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Brutal cold, aging fleet lead to a tough year for Pequot's bus garage

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An aging bus fleet coupled with brutally cold temperatures led to frequent breakdowns and increased maintenance costs for the Pequot Lakes School District’s transportation department this winter.

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Transportation director Randy Maxfield said this has been one of the toughest years for his department, straining his maintenance and supplies budget as well as his staff.

Maxfield said the biggest problem for his department is the age of the fleet; several buses are more than 16 years old. Of 26 school buses operated by Pequot Lakes, one is from 1993, two each are from 1995, 1996 and 1998, and most of the others are from the early 2000s.

“The majority of our problems were with the older buses,” he said. “It’s not so much the snow, it’s the cold. Even the electronics on the brand new ones will start to act up.”

Maxfield said that throughout the winter, typically three or four buses were not working on any given day.

The district purchased one bus each this year and last, but Maxfield said from 2008-12, no new buses were purchased.

Superintendent Chris Lindholm said the district has “some makeup work to do” when it comes to the aging buses. Neither Maxfield nor Lindholm was in his current position during the four-year period described, but both have felt the impact.

“There’s no question that the last five, six years of economic times have been brutal for everybody, and that includes school districts,” Lindholm said. “That was one way to save, one way to cut costs.”

According to numbers supplied by district business manager Jenny Max, the transportation department spent $42,692 on repairs and maintenance through June 30 of last year. Through March 31 of this year, expenditures were at $25,901, with a $32,000 budget. At the current pace, it appears the department will spend less this year than last, but the numbers indicate the district will again be over budget by more than $2,600.

Lindholm said that although all signs indicate older vehicles cost more to maintain, it’s impossible to pinpoint only one reason for the increase in repair and maintenance costs, and it can be attributed to many factors.

“We certainly need to invest in updating some of our bus fleet, and will hopefully be able to continue working towards that goal as we map out our 2015 budget,” he said.

At a March school board vision meeting, Maxfield told the board that his request would be for the district to purchase two new buses each year to replace the oldest vehicles.

“Keeping a newer fleet minimizes your breakdowns,” he said.

Lindholm described Maxfield’s proposal of two bus purchases per year as a “solid recommendation.”

Twenty buses in Pequot Lakes’ fleet run on propane fuel, while the six newest buses run on diesel fuel. The propane-run buses have an aftermarket kit installed where a switch can be flipped, switching the engine from unleaded gasoline to propane. Maxfield said the district saves money by running the buses on propane instead of regular gasoline.

Despite skyrocketing propane costs, the district did not see too much of an impact on fuel costs because of a contract with Lakes Gas Company that locks in a price. Maxfield said the district did voluntarily halt using propane for three weeks in February, however, to help with providing enough fuel to people’s homes.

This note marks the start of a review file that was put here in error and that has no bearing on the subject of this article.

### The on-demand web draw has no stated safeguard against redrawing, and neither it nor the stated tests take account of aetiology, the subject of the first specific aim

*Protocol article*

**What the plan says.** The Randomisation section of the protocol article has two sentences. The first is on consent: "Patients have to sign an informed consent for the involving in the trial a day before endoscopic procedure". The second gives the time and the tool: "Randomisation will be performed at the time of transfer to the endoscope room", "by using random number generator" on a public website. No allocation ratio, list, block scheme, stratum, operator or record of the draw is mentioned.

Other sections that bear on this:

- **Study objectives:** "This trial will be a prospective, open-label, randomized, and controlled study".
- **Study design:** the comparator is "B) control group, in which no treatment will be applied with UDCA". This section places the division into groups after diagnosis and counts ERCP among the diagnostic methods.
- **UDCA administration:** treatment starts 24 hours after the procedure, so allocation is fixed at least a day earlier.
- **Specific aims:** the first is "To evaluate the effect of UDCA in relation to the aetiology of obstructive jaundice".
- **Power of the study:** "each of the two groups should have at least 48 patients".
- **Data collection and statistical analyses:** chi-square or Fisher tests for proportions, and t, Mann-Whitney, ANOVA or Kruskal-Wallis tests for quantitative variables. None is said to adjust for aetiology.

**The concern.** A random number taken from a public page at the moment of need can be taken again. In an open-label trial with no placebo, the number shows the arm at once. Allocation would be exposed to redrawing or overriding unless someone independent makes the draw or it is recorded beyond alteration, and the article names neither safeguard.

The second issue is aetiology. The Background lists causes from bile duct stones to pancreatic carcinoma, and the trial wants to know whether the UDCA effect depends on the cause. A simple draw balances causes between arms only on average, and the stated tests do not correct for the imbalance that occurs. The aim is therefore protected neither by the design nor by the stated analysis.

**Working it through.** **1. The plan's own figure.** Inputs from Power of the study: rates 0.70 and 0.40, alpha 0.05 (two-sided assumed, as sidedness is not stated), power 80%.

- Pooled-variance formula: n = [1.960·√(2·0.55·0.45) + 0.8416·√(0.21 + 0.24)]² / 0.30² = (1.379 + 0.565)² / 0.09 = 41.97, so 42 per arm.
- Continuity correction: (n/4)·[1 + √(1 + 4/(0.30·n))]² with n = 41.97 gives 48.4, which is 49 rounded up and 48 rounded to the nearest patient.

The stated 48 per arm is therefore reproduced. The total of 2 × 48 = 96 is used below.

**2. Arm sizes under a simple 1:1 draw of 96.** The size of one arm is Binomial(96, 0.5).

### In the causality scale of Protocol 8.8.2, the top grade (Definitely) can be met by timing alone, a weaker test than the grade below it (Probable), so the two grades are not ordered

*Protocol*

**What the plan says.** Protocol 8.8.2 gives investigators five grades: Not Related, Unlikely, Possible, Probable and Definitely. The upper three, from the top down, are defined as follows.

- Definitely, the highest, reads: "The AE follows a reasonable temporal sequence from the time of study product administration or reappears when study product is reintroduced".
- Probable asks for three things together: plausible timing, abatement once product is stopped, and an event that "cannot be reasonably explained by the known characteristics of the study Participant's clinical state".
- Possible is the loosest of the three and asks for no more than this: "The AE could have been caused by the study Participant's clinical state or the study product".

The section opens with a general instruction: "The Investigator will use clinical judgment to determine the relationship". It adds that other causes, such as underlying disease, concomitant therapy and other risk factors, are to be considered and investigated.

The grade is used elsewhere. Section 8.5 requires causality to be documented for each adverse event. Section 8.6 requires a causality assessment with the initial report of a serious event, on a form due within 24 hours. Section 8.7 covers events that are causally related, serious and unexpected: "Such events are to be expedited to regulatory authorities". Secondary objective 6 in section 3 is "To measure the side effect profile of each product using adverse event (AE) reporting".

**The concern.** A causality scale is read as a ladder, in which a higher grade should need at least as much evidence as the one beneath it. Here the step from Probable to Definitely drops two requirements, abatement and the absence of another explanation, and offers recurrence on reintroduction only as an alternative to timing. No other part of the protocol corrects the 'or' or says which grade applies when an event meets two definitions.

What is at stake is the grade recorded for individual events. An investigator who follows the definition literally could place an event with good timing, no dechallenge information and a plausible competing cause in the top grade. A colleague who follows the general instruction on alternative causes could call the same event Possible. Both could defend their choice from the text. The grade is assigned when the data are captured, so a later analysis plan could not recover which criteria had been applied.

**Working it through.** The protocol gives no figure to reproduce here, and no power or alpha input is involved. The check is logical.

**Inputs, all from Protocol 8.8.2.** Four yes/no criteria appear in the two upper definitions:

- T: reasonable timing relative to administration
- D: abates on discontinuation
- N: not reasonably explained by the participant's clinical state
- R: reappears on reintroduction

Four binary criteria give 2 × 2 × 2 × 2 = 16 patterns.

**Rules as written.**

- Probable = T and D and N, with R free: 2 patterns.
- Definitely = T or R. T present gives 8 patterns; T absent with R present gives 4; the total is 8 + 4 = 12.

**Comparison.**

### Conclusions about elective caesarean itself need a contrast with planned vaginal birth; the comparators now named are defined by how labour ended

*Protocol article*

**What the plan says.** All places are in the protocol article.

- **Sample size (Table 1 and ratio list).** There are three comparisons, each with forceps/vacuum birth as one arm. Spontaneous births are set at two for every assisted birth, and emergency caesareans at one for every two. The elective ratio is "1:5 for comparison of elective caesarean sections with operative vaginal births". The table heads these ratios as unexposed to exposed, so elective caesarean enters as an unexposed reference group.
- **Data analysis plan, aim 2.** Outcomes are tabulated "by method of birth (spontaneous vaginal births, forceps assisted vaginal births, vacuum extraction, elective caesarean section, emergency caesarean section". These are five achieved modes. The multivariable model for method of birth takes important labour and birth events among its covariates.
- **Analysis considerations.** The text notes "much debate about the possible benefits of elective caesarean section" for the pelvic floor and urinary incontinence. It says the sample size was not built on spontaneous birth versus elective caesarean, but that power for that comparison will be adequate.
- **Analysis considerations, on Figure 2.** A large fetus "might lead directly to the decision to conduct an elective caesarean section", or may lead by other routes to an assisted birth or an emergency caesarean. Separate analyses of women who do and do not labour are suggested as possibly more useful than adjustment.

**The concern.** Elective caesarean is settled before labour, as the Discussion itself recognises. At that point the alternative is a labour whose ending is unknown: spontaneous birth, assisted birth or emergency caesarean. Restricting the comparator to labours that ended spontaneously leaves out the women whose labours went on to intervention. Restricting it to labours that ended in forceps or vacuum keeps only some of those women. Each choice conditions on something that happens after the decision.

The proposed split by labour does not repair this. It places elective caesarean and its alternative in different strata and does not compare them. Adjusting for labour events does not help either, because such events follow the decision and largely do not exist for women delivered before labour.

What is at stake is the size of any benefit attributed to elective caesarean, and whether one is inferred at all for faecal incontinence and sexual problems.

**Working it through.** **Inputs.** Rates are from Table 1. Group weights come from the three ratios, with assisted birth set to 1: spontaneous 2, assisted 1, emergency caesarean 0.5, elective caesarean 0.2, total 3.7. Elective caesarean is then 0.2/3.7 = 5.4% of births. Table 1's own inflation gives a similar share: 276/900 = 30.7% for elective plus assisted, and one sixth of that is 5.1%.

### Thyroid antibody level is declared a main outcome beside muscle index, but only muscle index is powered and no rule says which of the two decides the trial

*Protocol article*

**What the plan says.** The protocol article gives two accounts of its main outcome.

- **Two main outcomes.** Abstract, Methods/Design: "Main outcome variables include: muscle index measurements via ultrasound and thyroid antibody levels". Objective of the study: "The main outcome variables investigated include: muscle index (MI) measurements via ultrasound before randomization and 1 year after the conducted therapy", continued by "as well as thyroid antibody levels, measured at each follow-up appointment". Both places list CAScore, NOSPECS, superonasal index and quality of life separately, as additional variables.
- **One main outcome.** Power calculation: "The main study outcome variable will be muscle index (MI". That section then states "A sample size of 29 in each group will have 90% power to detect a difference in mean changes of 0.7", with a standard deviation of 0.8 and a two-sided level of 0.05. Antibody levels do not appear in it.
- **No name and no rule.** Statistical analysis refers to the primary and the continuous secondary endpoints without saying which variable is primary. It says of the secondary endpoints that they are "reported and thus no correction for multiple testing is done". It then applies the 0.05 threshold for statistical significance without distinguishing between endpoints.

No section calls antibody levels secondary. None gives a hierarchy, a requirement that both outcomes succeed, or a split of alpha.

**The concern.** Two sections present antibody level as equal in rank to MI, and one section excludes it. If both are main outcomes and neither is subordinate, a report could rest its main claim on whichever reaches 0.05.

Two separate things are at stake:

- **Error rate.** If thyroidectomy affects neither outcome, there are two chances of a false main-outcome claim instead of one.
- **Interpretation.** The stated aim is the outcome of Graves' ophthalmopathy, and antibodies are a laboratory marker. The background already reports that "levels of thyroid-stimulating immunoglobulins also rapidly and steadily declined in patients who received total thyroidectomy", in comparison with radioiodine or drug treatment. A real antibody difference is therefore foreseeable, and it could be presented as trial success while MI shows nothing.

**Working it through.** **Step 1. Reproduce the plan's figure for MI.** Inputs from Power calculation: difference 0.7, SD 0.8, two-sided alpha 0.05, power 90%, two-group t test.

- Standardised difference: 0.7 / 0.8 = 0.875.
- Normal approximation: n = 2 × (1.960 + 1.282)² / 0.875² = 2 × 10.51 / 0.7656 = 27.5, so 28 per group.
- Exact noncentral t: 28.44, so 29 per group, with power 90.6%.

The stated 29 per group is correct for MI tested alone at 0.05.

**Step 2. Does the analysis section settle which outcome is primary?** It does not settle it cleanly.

The newer diesel engines may present a different problem for the transportation department, said Maxfield. To meet 2010 U.S. Environmental Protection Agency emissions standards for medium- and heavy-duty trucks and buses, an additive called Diesel Exhaust Fluid (DEF) is used in diesel engines to improve exhaust emissions.

The temperature at which DEF freezes is 12 degrees Fahrenheit. Although a heater is built in to the selective catalytic reduction systems that use the fluid, temperatures consistently below zero appeared to have a negative impact, he said.

Maxfield said it’s difficult to attribute the breakdown issues to one thing or another, and it’s likely a combination of factors. Luckily for drivers, students and parents alike, most of the issues were detected before the buses took off for the day.

Pine River-Backus (PR-B) transportation director Tom Bristow reported that breakdown issues were mostly avoided this winter through use of the district’s heated bus garage.

“I don’t believe as far as breakdowns go that we were too bad. We have the new garage here, which has worked out well. Buses start well and we’re able to keep them inside. That worked out real well. When it gets cold like that, coming out of that warm garage it really makes a difference,” Bristow said.

Like Pequot Lakes, PR-B’s fleet of 23 buses is aging, though the oldest bus is newer and the newest bus is older.

For the 2011-12 school year, PR-B budgeted $34,000 for parts and labor and only spent $24,803.86. For 2012-13, the budget was $32,000 for parts and labor, while the district spent $34,499.50. During the 2013-14 school year, PR-B budgeted $32,000 and has so far only spent $23,387.02.

“We’re well within our budgeted expenses thus far through the year,” said business manager Jolene Bengtson.

The oldest buses at PR-B are from 1999. The newest bus is from 2012. Most of the buses land somewhere between those two years.

“We try to purchase one or two every year if we can, but there have been years where we’ve had to go without purchasing a bus. At this point I think we’ve done OK. We wouldn’t do it if we thought we were having problems with the fleet,” Bristow said.

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